In October 1805 the Indefatigable was now under Captain John Tremayne Rodd (-1809), for the blockade of Brest.[2] Her boats (with her squadron's) took the French 36-gun frigate César in the Gironde on 15 July 1806. This cutting out expedition resulted in the participants qualifying for the Naval General Service Medal with clasp "16 JULY BOAT SERVICE 1806".

Thereafter she again took numerous prizes:

  • 31 July 1808 – the 14-gun French privateer La Diane, off the Gironde[2]
  • 1 and 9 September 1808 - the American ships Sally and Peggy[3]
  • 14 January 1809 - the 3-gun La Clarisse, in the Channel[2]
  • 24 March 1809 - the Danish ship Neptunus
  • 28 March 1809 - French ship La Nymphe.[4]

In April 1809 she participated in the Battle of the Basque Roads, which earned her crew another clasp to the Naval General Service Medal: "BASQUE ROADS 1809".

In October 1809 she was under Captain Henry E. R. Baker.[2] Captain John Broughton succeeded him in December 1809 and remained in command until 1812.[2] On 20 October 1810 she re-captured the Portuguese brig Intrigua.[5] Then in June 1812, under Captain John Fyffe on the South American station, she visited the Galapagos islands. During this cruise she gave the second largest island, now known as Santa Cruz island, its English name Indefatigable.


In 1815 Indefatigable was finally paid off.[citation needed] She was broken up at Sheerness in August 1816.[1]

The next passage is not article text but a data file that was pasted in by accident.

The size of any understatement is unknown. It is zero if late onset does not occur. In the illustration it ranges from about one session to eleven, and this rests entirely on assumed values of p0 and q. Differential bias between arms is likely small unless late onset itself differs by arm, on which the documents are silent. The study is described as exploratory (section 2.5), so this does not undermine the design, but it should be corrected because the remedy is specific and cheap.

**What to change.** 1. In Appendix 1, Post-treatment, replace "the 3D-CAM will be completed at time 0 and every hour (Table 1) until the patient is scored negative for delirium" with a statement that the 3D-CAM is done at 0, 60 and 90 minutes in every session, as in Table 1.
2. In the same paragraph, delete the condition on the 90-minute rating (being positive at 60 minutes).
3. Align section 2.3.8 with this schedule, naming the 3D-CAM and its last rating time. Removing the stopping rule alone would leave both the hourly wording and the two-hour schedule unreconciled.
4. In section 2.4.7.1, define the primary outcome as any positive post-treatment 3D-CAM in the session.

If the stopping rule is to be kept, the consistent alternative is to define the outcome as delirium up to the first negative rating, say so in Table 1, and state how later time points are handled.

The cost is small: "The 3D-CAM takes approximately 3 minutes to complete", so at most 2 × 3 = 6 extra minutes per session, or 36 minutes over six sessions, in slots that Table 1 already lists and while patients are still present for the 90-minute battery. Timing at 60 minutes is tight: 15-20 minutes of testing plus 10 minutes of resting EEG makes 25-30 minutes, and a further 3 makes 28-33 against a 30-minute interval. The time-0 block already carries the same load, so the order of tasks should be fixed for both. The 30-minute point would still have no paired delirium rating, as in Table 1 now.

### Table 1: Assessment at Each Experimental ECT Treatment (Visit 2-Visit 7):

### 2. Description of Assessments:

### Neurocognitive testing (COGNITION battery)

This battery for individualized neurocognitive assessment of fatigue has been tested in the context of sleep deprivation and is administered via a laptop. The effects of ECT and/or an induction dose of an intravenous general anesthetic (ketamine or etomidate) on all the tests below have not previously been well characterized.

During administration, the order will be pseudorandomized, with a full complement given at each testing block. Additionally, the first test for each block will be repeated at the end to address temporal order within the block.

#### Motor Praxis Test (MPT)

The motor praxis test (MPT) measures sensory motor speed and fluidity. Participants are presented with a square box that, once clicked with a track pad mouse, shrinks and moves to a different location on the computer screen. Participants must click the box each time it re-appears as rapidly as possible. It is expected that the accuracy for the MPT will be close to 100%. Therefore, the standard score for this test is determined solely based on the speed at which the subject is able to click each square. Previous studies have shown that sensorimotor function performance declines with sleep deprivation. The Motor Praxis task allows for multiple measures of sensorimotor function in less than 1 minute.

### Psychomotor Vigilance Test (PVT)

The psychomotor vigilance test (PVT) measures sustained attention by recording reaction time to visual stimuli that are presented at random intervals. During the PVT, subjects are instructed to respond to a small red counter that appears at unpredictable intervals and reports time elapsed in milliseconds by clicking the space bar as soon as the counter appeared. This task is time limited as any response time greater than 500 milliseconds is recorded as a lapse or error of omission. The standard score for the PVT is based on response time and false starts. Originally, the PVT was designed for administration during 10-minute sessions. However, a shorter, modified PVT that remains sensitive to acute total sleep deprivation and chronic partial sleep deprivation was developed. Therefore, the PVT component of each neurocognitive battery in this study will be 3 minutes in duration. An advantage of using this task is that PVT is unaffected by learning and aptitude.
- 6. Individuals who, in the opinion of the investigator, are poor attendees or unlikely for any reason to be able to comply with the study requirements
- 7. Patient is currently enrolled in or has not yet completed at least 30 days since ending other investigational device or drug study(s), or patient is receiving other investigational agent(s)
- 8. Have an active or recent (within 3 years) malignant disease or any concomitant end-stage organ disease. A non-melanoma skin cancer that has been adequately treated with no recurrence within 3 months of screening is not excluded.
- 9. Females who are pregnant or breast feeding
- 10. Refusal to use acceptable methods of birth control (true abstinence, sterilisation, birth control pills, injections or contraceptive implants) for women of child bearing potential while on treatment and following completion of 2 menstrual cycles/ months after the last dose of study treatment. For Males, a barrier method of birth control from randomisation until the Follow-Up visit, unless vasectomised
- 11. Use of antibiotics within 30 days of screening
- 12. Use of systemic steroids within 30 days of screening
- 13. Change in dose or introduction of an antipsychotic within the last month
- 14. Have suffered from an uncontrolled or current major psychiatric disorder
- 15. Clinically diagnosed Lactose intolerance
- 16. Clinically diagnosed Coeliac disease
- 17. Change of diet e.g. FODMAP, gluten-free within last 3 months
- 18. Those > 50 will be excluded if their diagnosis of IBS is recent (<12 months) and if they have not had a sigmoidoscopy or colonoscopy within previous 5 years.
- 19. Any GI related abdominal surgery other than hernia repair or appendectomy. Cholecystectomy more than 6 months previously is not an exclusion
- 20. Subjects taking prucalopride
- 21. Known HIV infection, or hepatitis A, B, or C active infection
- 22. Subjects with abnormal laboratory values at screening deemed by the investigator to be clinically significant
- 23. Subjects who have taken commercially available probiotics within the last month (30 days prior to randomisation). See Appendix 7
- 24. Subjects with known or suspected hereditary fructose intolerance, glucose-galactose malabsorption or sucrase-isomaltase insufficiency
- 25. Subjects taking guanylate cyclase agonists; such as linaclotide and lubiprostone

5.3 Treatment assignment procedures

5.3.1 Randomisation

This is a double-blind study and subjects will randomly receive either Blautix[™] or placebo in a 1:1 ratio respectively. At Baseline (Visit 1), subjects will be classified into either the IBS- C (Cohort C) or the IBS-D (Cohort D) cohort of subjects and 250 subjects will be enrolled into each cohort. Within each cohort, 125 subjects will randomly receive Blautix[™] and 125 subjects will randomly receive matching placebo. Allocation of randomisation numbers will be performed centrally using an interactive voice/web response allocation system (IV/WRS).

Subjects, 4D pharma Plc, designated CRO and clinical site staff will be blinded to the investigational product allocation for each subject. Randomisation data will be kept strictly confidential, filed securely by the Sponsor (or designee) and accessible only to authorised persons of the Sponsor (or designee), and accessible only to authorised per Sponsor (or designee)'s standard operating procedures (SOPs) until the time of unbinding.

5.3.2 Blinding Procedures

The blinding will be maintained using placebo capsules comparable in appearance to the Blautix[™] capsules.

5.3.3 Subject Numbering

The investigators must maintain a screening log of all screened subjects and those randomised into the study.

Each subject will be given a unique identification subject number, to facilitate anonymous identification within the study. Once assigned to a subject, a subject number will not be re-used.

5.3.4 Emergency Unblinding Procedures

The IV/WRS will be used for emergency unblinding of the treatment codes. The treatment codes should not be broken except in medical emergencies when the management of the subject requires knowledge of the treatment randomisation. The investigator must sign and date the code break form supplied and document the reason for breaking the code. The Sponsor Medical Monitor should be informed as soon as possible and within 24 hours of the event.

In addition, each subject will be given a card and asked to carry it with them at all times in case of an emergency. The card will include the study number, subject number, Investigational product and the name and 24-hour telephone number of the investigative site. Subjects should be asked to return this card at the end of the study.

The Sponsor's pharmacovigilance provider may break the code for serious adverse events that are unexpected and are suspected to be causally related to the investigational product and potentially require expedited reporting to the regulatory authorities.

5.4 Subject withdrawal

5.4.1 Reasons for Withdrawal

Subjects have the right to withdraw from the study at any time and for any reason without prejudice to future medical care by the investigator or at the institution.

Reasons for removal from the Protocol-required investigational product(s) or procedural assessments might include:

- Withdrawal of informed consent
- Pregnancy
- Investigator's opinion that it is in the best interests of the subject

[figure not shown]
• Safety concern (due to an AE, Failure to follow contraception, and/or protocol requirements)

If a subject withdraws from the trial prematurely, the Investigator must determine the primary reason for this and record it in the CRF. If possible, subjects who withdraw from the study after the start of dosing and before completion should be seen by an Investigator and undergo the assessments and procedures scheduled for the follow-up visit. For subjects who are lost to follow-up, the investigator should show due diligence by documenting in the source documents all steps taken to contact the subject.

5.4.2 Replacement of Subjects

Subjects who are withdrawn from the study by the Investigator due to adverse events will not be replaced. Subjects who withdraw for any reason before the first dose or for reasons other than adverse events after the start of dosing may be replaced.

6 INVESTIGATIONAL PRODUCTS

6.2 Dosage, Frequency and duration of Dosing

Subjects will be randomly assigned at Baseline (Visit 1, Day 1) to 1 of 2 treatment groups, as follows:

In fiction

See also

Anson and Magnanime of the similar Intrepid class, both 64-gun ships, were also razeed around the same time as Indefatigable, but neither had as distinguished a career.


  1. 1.0 1.1 1.2 Lavery, Ships of the Line, vol. 1, p. 181.
  2. 2.00 2.01 2.02 2.03 2.04 2.05 2.06 2.07 2.08 2.09 2.10 2.11 2.12 2.13 2.14 2.15 2.16 2.17 2.18 2.19 Winfield (2008), pp.95-6.
  3. Ommanney and Druce, Prize Agents, Notice of prize money published in the London Gazette 6 January 1810",, accessed 2nd November, 2009
  4. Ommanney and Druce, Prize Agents, Notice of prize money published in the London Gazette, 17 April 1810",, accessed 2nd November, 2009
  5. Wilson and Wilkinson, Prize Agents, Notice of prize money published in the London Gazette, 30 March 1811",, accessed 2nd November, 2009


  • Robert Gardiner, Frigates of the Napoleonic Wars, Chatham Publishing, London 2000.
  • Lavery, Brian (2003) The Ship of the Line - Volume 1: The development of the battlefleet 1650-1850. Conway Maritime Press. ISBN 0-85177-252-8.
  • Winfield, Rif (2008). British Warships in the Age of Sail 1793–1817: Design, Construction, Careers and Fates. Seaforth. ISBN 1861762461. 

ja:インディファティガブル (帆走フリゲート) pl:HMS Indefatigable (1794)